TORONTO, Jan. 30, 2014 /CNW/ - A new report outlining corporate governance problems at Crown Holdings Inc. has been published by the United Steelworkers (USW) which represents workers at Crown plants in the U.S. and Canada.
Issues highlighted in the USW report include:
- Excessive executive compensation
- Under-representation of women on Crown's board of directors
- A conflict of interest created by a joint CEO/board chairman
- Inadequate performance-based pay incentives
- Lucrative retirement benefits for company executives who are trying to impose cuts on the company's lowest-paid workers
Problems with Crown Holdings' executive pay system were underscored in a recent letter from the AFL-CIO to Hans Löliger, a Crown board member and chairman of its compensation committee.
"Crown Holdings' executives were paid 4.7% of the company's net income for 2012, an excessive amount by almost any standard," the USW report states.
In 2013, 43% of Crown shareholders voted against the Board of Directors advisory resolution on executive pay.
The USW is particularly concerned with lucrative pay and retirement benefits offered to Crown executives in light of continued efforts to cut wages and benefits at Crown plants.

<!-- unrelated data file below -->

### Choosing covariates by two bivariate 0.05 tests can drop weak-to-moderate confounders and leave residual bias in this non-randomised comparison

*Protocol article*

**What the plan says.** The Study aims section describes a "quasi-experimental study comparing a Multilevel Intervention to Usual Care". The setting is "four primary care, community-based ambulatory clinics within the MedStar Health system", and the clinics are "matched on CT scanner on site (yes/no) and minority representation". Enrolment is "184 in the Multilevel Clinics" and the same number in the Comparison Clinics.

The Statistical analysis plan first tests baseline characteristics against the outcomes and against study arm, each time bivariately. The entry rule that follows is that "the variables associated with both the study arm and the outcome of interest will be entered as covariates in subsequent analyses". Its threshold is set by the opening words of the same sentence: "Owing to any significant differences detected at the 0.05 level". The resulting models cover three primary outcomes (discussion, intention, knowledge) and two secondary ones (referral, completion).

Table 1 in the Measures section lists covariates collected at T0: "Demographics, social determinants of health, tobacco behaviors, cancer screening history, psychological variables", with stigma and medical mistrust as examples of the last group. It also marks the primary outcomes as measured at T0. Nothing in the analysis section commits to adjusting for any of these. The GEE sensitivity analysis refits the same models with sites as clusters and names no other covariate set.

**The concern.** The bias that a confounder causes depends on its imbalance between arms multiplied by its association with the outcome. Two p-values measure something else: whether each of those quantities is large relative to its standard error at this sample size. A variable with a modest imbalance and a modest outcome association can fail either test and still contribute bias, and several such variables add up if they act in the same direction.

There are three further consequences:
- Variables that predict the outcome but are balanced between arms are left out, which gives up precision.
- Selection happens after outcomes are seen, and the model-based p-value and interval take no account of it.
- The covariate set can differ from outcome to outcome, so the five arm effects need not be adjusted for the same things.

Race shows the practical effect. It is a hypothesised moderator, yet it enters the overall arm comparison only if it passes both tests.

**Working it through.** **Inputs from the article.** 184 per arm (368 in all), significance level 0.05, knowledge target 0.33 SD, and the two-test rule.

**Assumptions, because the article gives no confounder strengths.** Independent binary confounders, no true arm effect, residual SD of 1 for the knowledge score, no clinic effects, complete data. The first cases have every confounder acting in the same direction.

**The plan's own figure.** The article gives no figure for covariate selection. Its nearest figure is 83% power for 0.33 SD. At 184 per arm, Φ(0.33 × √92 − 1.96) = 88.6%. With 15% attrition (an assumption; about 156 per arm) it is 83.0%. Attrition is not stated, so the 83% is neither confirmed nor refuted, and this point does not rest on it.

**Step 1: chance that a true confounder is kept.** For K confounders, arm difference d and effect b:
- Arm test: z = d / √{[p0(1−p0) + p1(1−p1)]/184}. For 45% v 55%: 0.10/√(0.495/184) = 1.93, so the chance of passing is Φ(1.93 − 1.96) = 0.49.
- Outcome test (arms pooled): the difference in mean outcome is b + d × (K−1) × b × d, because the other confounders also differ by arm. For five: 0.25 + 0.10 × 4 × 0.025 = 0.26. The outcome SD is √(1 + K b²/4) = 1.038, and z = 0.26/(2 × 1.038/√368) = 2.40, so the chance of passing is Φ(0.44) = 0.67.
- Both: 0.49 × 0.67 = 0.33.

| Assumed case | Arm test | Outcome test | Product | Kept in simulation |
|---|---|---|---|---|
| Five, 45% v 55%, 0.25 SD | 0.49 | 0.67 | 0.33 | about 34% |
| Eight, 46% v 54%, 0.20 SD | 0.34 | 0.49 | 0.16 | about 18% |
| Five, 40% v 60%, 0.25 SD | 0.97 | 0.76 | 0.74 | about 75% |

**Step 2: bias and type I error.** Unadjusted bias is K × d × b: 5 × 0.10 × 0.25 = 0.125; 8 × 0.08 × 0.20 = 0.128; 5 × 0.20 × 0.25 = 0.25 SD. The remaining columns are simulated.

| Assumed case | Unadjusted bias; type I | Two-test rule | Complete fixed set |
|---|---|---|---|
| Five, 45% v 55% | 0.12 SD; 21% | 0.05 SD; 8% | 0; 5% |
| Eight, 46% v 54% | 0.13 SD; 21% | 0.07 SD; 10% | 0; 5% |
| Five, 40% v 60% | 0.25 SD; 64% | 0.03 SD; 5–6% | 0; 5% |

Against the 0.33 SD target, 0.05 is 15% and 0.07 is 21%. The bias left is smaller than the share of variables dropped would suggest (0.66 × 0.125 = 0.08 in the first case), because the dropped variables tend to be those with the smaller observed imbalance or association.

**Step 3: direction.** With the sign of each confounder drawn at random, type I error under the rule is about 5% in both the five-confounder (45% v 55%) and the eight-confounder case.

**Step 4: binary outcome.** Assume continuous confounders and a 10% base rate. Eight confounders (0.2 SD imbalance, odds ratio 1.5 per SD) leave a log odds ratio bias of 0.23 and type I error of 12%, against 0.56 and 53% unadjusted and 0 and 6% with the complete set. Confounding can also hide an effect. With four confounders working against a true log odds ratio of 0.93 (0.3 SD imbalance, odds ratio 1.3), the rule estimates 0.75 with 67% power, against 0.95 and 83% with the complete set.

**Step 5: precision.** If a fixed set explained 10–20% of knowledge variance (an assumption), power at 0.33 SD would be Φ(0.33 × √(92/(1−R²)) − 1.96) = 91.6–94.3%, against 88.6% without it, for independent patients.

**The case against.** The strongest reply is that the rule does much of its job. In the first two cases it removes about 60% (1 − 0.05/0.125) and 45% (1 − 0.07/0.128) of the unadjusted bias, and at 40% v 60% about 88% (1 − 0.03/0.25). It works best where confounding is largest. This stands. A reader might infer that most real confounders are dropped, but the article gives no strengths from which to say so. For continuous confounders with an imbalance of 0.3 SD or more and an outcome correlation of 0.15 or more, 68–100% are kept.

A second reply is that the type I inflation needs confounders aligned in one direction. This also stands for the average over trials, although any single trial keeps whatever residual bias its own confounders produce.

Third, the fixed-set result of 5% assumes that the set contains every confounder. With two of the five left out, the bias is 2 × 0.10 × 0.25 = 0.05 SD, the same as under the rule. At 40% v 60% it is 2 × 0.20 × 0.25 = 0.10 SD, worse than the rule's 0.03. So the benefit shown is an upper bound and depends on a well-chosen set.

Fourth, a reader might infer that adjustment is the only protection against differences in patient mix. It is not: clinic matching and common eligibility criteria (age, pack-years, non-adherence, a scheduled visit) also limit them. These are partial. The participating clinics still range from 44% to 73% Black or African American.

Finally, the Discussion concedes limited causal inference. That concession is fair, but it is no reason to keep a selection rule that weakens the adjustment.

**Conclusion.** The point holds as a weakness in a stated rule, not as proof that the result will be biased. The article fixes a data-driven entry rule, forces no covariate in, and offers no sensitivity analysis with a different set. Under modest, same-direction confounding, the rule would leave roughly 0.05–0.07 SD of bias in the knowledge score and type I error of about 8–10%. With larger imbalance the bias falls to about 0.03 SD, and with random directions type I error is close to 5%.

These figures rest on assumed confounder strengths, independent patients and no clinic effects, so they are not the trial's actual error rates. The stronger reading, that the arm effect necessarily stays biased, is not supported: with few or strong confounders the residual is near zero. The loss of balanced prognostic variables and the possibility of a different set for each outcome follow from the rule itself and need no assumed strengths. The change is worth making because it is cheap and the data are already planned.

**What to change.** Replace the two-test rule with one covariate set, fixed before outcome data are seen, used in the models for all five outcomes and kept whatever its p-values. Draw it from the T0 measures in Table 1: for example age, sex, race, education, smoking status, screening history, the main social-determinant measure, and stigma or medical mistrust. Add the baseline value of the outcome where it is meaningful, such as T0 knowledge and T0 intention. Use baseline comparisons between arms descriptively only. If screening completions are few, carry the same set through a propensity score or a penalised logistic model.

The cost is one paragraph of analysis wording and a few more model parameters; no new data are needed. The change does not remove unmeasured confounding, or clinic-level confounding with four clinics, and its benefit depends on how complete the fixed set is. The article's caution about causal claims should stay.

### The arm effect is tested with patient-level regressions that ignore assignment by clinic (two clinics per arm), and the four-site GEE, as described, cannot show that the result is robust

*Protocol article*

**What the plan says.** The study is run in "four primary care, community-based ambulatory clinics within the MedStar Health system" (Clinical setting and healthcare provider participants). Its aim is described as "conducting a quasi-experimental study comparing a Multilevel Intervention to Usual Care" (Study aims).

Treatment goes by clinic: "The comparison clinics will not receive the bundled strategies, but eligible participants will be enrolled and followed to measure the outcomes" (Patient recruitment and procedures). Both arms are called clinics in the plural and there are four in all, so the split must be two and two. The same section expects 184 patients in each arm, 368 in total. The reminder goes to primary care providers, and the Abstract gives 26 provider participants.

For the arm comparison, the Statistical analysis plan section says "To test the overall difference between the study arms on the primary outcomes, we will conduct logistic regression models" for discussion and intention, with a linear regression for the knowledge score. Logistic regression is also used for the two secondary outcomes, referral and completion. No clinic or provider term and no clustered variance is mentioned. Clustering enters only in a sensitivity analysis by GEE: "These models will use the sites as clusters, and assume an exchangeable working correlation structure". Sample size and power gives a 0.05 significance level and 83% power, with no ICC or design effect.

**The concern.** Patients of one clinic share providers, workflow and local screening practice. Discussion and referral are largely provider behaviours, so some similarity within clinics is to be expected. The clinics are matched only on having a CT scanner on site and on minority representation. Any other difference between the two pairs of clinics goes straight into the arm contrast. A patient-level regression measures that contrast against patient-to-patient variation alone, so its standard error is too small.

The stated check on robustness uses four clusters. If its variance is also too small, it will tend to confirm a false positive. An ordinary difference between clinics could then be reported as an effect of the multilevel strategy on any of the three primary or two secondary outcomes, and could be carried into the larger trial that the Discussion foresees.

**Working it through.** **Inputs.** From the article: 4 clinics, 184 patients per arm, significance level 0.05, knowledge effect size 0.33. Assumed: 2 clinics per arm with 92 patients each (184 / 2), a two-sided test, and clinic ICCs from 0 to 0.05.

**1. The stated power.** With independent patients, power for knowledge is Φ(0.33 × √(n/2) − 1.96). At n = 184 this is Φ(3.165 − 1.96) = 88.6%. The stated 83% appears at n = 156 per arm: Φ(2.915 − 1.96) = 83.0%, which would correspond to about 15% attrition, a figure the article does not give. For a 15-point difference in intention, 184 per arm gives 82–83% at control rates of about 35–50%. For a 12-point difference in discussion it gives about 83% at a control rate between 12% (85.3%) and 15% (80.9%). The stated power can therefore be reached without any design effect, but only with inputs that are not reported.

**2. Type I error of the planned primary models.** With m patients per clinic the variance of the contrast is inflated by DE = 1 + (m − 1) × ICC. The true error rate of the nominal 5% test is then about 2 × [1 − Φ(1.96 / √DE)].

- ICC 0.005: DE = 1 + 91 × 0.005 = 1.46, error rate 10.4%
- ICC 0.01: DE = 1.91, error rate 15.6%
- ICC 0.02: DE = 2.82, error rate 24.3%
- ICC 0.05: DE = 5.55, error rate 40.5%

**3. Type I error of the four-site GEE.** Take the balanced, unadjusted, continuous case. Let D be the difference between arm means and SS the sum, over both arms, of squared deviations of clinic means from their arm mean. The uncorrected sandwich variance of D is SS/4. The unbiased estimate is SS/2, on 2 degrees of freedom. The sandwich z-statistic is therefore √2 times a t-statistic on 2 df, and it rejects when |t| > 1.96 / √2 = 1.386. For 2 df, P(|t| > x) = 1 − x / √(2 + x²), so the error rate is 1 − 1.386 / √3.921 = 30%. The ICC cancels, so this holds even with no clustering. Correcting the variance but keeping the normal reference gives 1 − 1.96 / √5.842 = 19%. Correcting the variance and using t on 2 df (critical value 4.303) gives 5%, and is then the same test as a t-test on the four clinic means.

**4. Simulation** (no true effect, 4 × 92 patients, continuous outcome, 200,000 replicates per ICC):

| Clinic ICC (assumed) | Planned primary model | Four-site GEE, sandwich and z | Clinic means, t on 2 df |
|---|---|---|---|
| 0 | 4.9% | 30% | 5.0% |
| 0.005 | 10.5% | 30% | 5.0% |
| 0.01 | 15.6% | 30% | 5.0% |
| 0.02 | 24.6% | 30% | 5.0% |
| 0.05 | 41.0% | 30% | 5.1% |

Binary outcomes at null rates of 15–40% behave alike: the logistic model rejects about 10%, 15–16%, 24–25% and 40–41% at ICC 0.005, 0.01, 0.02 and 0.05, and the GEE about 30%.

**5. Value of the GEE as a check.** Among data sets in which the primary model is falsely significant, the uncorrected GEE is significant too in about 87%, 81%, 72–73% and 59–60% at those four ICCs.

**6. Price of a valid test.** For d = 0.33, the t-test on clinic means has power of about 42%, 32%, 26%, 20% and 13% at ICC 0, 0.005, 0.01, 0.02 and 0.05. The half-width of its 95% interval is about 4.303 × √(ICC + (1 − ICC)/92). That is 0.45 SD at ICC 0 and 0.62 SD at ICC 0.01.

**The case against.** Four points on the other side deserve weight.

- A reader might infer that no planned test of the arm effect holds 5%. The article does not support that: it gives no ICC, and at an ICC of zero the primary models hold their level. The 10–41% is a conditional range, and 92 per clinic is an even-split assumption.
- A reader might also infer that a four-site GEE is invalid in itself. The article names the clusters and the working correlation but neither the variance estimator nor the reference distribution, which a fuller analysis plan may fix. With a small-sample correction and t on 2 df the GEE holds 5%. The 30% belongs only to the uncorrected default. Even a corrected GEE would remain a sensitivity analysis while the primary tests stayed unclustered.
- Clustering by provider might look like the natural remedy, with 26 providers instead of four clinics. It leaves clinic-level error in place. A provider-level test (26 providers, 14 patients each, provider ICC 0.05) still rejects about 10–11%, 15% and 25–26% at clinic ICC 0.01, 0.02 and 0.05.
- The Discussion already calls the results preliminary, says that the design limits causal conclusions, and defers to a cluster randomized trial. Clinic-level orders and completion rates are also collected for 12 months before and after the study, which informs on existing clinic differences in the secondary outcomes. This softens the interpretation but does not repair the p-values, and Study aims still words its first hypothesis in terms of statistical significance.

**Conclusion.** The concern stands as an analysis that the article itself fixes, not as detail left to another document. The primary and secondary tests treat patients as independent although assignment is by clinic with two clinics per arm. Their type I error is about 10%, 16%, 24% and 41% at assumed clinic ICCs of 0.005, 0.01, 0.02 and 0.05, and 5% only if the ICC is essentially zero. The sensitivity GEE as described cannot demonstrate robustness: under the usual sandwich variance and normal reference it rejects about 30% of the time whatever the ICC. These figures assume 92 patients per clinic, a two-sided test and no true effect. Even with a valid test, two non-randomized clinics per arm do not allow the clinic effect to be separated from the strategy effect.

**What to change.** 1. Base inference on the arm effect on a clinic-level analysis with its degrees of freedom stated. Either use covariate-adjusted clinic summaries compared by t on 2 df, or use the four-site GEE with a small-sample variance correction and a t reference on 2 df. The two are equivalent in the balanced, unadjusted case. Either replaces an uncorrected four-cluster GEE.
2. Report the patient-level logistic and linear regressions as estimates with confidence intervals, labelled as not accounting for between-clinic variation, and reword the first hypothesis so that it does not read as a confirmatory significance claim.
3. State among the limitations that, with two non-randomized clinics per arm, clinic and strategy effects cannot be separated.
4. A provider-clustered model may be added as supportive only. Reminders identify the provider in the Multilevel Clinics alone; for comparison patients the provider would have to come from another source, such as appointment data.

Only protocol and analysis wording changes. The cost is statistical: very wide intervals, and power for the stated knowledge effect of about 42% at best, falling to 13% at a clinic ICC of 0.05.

Crown forced USW members on strike in September 2013 at its profitable plant in Toronto after demanding wage cuts as high as $9 per hour and providing no pension increase in the last nine years.
The USW conducts research on employers with whom the union has collective bargaining relationships for the purpose of assessing corporate governance practices. The union believes substandard corporate governance practices can lead to poor performance, which can have adverse effects on workers and shareholders.
Crown has 149 plants in 41 countries and 21,900 employees. Approximately 12,000 of Crown's employees are covered by collective bargaining agreements.
The USW is the largest industrial union in North America and represents over 800,000 members.
SOURCE: United Steelworkers (USW)